Being Flexible


As long as you have a flexible attitude, you will have no problem accepting the different changes that each new day brings.

To be flexible means to be willing to adapt to change. Being flexible in your work requires that you keep an open mind. There are many situations in the workplace where you will need to be flexible. For example, working for a company requires that you work in a team with the rest of the staff. Working as a team takes a certain amount of flexibility by each employee. Everyone in a team has a different way of working. In order to reach your goals as a group sometimes you will need to be flexible to work successfully with your coworkers. No job or task should be considered beneath you. You also need to be willing to take on challenges that seem beyond your comfort zone. As long as you have a flexible attitude, you will have no problem accepting the different changes that each new day brings.

So what does it take to be flexible at work? Here are five keys to being flexible at work:

1. Be willing to do extra work
2. Accept that you might get thrown off your routine
3. Learn to balance your own needs with those of others
4. Work beyond your title
5. Get back on track

Be willing to do extra work. When you’re in the workforce, there will be times when you’re asked to take on more work. Maybe your boss needs help with a special project or someone else in your department isn’t going to be able to meet a deadline. Think of these situations as opportunities to be the team player who helps make the winning play in the workplace.


Accept that you might get thrown off your routine. As we discussed in an earlier lesson, getting into a routine is important in order to stay focused at work. However, there will be times when you’ll need to be flexible and break out of your routine. At any time, additional tasks could be added to your to-do list and it’s up to you to work them into your day. This may require you to stop what you’re currently working on, rearrange your schedule and shift gears. That’s what being flexible at work is all about.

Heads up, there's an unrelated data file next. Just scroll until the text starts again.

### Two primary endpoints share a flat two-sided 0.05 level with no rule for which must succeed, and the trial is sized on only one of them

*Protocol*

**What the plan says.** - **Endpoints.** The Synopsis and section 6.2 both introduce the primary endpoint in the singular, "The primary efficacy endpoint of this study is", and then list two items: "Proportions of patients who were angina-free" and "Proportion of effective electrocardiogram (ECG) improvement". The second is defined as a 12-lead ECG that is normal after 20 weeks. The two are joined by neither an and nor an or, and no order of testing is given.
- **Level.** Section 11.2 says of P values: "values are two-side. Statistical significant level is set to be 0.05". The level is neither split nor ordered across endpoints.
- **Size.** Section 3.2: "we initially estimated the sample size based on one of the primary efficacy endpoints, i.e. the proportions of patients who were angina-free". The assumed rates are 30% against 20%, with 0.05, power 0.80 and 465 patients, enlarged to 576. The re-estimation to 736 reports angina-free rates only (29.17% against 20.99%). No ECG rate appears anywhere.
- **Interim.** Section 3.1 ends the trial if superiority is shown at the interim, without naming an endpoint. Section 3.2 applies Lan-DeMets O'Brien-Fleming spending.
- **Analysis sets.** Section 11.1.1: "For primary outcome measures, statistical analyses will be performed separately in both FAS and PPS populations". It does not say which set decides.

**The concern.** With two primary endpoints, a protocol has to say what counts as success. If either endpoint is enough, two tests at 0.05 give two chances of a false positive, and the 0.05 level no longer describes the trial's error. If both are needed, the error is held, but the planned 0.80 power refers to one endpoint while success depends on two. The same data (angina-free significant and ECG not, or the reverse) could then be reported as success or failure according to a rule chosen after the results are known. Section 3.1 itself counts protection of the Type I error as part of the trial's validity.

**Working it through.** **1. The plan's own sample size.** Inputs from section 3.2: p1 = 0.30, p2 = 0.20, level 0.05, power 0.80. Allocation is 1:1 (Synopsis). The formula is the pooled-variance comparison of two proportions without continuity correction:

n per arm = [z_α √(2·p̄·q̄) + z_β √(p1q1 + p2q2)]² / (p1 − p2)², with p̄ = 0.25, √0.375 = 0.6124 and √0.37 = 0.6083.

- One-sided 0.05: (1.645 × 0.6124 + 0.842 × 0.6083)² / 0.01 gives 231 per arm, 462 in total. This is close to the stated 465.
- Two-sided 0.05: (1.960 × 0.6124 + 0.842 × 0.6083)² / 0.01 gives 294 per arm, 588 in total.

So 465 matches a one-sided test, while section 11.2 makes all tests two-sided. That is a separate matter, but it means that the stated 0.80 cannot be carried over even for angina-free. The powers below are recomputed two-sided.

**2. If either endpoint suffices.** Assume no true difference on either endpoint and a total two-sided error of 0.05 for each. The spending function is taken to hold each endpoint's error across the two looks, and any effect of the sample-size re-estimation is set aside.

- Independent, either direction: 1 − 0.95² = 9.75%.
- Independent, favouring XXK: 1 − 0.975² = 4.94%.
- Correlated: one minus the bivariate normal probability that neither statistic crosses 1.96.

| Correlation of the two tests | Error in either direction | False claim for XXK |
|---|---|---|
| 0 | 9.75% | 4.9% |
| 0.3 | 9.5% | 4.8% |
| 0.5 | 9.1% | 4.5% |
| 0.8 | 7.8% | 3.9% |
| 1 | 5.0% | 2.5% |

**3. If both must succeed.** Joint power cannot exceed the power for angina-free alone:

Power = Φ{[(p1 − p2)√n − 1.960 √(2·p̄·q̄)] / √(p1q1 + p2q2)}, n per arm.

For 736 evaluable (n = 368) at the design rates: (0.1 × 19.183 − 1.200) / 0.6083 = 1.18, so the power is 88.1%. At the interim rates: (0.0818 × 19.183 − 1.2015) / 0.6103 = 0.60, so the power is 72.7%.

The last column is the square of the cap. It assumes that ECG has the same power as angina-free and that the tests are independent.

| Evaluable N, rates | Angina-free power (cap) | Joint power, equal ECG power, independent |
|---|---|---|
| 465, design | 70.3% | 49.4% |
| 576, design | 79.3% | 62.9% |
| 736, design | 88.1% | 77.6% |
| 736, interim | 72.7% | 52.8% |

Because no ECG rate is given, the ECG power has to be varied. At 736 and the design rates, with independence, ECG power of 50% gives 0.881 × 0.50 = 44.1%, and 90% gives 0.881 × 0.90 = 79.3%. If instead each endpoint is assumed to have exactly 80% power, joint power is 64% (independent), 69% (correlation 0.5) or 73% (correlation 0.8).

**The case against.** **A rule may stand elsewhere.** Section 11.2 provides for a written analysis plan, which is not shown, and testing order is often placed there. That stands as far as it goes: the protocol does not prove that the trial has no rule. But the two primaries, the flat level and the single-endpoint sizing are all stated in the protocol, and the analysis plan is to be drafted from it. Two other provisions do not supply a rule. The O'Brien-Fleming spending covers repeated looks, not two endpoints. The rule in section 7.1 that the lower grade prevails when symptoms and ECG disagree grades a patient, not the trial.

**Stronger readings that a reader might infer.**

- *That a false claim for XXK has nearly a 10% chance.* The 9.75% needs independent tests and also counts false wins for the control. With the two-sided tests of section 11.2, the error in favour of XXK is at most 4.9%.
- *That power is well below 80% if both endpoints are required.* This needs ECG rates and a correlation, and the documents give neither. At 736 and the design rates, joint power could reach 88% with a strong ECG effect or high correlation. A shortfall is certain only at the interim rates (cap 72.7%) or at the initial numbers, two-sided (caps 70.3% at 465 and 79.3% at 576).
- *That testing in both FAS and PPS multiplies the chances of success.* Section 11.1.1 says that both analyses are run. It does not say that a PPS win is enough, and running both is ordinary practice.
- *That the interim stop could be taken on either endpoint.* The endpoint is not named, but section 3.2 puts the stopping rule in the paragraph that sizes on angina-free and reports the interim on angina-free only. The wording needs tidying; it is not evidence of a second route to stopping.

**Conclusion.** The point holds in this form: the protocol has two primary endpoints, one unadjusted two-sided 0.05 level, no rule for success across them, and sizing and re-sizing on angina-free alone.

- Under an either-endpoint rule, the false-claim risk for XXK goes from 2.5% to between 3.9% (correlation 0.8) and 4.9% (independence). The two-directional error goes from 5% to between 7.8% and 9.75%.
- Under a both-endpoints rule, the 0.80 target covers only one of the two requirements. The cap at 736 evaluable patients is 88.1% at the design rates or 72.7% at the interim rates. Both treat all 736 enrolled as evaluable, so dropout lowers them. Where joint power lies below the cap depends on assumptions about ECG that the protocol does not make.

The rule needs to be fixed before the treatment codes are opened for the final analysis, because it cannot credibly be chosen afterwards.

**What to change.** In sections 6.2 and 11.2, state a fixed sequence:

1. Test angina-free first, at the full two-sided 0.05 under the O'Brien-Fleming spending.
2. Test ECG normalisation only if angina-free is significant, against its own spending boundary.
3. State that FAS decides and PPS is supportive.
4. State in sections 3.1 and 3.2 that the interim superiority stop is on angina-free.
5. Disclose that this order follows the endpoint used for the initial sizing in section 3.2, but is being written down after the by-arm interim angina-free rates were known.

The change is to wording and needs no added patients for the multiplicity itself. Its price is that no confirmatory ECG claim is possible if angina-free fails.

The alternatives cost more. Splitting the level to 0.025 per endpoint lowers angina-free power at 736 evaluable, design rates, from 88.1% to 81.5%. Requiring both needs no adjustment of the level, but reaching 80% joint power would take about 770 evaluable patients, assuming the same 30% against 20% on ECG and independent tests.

Learn to balance your own needs with those of others. As you settle into your job and show your value and expertise, people will start to come to you for help. It will take flexibility on your part to balance these requests with your own duties. Of course, it would be easy to turn your back on these requests and simply focus on your own work, but then you wouldn’t be doing your part to help the team.

On the flip side, you can’t always just drop everything you’re doing to help someone else. Sometimes the task that you’re working on is more important and must be given your full and immediate attention.


Work beyond your title. The phrase, “That’s not my job.” doesn’t belong in the workplace. Even though you probably have a job description that outlines your responsibilities, you will be expected to do things that aren’t covered in the description.

Remember, no job or task should be considered beneath you. If your manager asks you to take out the trash, even if that’s someone else’s job, don’t hesitate to do as you are asked. Likewise, if you’re asked to do something that is more challenging than you’re used to, don’t be afraid to work outside of your comfort zone. This is a great opportunity to show initiative and prove that you’re willing to do anything to help the team.

Get back on track. The biggest challenge with being flexible and breaking your routine is getting back into your routine. Switching gears in the middle of a task breaks your concentration. However, in order to ensure that you have a productive day, it’s important to get back on track after an interruption.

Want to learn more about developing a positive attitude? Try our free course on attitude with Conover Resources.

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By | 2017-04-30T16:18:21+00:00 April 29th, 2016|Corporate, Education, Soft Skills|0 Comments

About the Author:

Terry Schmitz is the founder and owner of The Conover Company. Terry has been involved in the development of assessments for both education and corporations for over 30 years. He has developed hundreds of job-specific assessment systems that link to skill building systems.

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